“The institutions and tools of policymaking needed today must reach out more broadly, more collaboratively, in something closer to real time. They must permit – indeed, enable – not one-time spot solutions, but continuous experimentation and learning.”

In summary, Noveck says we need to shift from citizens being asked how they feel or think about policies—such as our traditional notice-and-comment approach to regulatory development­—to actually engaging in making and implementing them.

Leveraging Expertise Through Technology 

Noveck observes that today, technology allows the creation of collaborative networks of expertise, both inside and outside of government.  But how do you find the expertise needed to address complex issues? 

She says the Internet is radically decreasing the costs of identifying diverse forms of expertise, and what that could mean for how we govern.  She believes that when institutions open themselves to diverse participation and collaborative problem solving, they become more effective and the decisions they make are seen as more legitimate.

In fact, the Internet changes the task of finding and using expertise in four key ways:

  • Internet technology makes a broad range of expertise (skills, experience, interests, credentials) more visible, independent of institutions.
  • The Internet permits expertise to be identified via automatic data collection.
  • It proliferates the number and type of expertise markers (e.g., shift from certification to badging)
  • It makes it possible to quantify expertise differently than before.

In summary, expertise is replacing credentials, and this opens a path for regular citizens to more actively engage in their government’s operations. Will they? Noveck says recent studies of involvement with Wikipedia and other Internet-based communities suggest that at least half would. Is this good enough? That’s a higher rate of engagement than we have now.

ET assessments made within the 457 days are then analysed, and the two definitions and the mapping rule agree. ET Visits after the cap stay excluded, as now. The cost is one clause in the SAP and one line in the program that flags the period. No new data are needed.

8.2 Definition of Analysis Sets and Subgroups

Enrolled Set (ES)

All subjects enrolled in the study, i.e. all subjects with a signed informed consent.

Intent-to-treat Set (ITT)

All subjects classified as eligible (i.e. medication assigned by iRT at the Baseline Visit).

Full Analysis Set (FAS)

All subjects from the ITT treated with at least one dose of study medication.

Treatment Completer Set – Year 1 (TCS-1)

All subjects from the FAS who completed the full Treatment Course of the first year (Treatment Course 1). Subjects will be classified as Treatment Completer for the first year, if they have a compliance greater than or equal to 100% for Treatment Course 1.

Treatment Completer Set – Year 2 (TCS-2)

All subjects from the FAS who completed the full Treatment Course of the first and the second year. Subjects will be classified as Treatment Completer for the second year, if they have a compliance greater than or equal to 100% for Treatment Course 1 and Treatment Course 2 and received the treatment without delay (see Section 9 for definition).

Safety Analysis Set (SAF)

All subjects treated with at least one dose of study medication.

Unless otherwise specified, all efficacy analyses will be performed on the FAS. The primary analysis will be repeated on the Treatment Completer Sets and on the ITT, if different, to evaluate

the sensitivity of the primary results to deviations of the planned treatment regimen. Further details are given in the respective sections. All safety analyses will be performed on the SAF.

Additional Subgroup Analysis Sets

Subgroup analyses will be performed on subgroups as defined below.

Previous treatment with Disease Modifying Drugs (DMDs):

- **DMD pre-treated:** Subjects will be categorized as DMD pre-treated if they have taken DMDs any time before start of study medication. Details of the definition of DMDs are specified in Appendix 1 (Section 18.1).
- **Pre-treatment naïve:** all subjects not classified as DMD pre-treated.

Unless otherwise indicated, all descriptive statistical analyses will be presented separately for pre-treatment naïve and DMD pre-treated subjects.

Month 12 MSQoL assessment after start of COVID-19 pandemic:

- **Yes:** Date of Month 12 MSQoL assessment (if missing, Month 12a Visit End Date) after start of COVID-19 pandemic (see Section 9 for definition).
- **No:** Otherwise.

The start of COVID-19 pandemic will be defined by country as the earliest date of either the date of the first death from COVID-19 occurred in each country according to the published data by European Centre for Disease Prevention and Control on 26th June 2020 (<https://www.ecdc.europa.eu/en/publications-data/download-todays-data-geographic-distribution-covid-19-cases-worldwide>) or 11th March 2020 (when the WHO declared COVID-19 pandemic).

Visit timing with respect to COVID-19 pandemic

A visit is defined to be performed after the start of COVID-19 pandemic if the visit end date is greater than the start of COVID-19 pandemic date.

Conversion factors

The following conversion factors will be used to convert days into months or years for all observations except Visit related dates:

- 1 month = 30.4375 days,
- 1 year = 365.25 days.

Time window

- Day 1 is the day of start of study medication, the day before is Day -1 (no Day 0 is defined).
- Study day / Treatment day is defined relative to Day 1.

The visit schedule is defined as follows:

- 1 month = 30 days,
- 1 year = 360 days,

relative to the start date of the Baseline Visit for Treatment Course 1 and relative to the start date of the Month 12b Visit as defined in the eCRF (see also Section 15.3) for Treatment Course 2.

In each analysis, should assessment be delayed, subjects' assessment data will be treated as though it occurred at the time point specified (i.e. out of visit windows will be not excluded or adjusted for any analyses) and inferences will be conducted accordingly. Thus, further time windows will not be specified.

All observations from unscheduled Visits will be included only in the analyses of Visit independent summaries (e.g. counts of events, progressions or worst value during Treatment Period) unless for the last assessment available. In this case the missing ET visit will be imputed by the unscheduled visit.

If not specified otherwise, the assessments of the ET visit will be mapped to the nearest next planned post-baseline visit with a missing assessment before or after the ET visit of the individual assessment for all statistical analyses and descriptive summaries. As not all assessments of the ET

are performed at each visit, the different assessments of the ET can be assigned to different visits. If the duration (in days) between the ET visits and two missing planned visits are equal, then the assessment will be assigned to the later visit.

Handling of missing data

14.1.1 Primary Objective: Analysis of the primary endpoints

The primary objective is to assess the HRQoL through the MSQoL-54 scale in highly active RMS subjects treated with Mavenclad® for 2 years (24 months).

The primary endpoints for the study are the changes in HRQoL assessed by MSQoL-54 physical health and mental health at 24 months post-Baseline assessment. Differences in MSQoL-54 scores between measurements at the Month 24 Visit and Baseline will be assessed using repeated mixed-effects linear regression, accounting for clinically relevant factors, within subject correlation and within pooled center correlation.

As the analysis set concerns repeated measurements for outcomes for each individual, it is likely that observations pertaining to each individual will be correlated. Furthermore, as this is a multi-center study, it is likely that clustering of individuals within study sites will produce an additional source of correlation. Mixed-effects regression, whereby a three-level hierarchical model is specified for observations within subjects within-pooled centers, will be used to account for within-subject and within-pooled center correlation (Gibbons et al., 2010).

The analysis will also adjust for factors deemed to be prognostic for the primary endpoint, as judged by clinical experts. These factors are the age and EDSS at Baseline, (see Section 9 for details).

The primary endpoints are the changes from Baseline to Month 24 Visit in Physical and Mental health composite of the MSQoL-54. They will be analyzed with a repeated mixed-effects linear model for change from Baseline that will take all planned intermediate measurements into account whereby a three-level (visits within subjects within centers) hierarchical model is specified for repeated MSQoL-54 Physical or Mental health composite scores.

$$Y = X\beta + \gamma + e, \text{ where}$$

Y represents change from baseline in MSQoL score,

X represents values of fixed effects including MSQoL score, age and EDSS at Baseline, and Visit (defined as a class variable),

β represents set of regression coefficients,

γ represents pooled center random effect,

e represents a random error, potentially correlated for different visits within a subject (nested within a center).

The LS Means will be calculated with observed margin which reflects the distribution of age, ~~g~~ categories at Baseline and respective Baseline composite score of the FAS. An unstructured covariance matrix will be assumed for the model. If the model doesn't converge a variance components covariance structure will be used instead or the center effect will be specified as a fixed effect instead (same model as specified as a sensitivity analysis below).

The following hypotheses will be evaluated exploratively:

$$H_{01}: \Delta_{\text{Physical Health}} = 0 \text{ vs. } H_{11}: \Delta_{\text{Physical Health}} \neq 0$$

Getting There

Noveck offers an agenda for making the transition.  One key element is the use of experimentation. Another is the use of crowdsourcing. She describes five types of tasks suitable for crowdsourcing: ideas, opinions, funding, data collection and micro-tasks.

That doesn’t mean we want high school students engaged in medical device approvals. She says there is a need to identify the right people to participate via “targeted crowdsourcing.” This would entail shifting from crowdsourcing widely to crowdsourcing smartly.  

In a recent presentation, Noveck identified several other actions needed to begin transforming professional government into one that leverages the expertise of its citizens and civil servants:

  • Develop a new system of measuring credibility, such as the “badging” systems developed by the software coding community.
  • Build new platforms for expert networks, which have been done in other countries, such as Canada’s GCCONNEX.
  • Help civil servants develop new mindsets, so they see and work more broadly, like the pilots underway in the federal government via GovConnect.
  • Sponsor more experiments, so we can see what works and what doesn’t more quickly, such as those done in the world of education via the What Works Clearinghouse sponsored by the Department of Education. In general, we need to undertake continuous experimentation, not seek to identify one-time solutions.
  • And finally, catalog skills more systematically to make them more findable – starting with the federal workforce and then expanding to citizenry that wants to participate.  This is being piloted in several federal agencies, such as the Department of Defense’s Aristotle project.

In addition, she notes, there are several legal hurdles that need to be addressed.  She points to the need to update laws that were intended to improve citizen engagement but now serve to limit it, including the Paperwork Reduction Act, the Federal Advisory Committee Act, and the Administrative Procedures Act.

Noveck summarizes her vision by saying: “To make governance open, instead of relying on commissions and councils of elite and credentialed professionals, no matter how expert, we need ways to tap evolving expertise to respond and adapt to challenges as they change. We need real-time, agile, transdisciplinary advisory processes that recognize and make use of the broader spectrum of citizen experience – inside government, credentialed and elite, and experience-based.”

And what does De Tocqueville say? He poses his own question, and then answers is: “How does it come about that each man is as interested in the affairs of his . . . state as he is in his own affairs? It is because each man in his sphere takes an active part in the government of society.”

(Image via Everett Historical/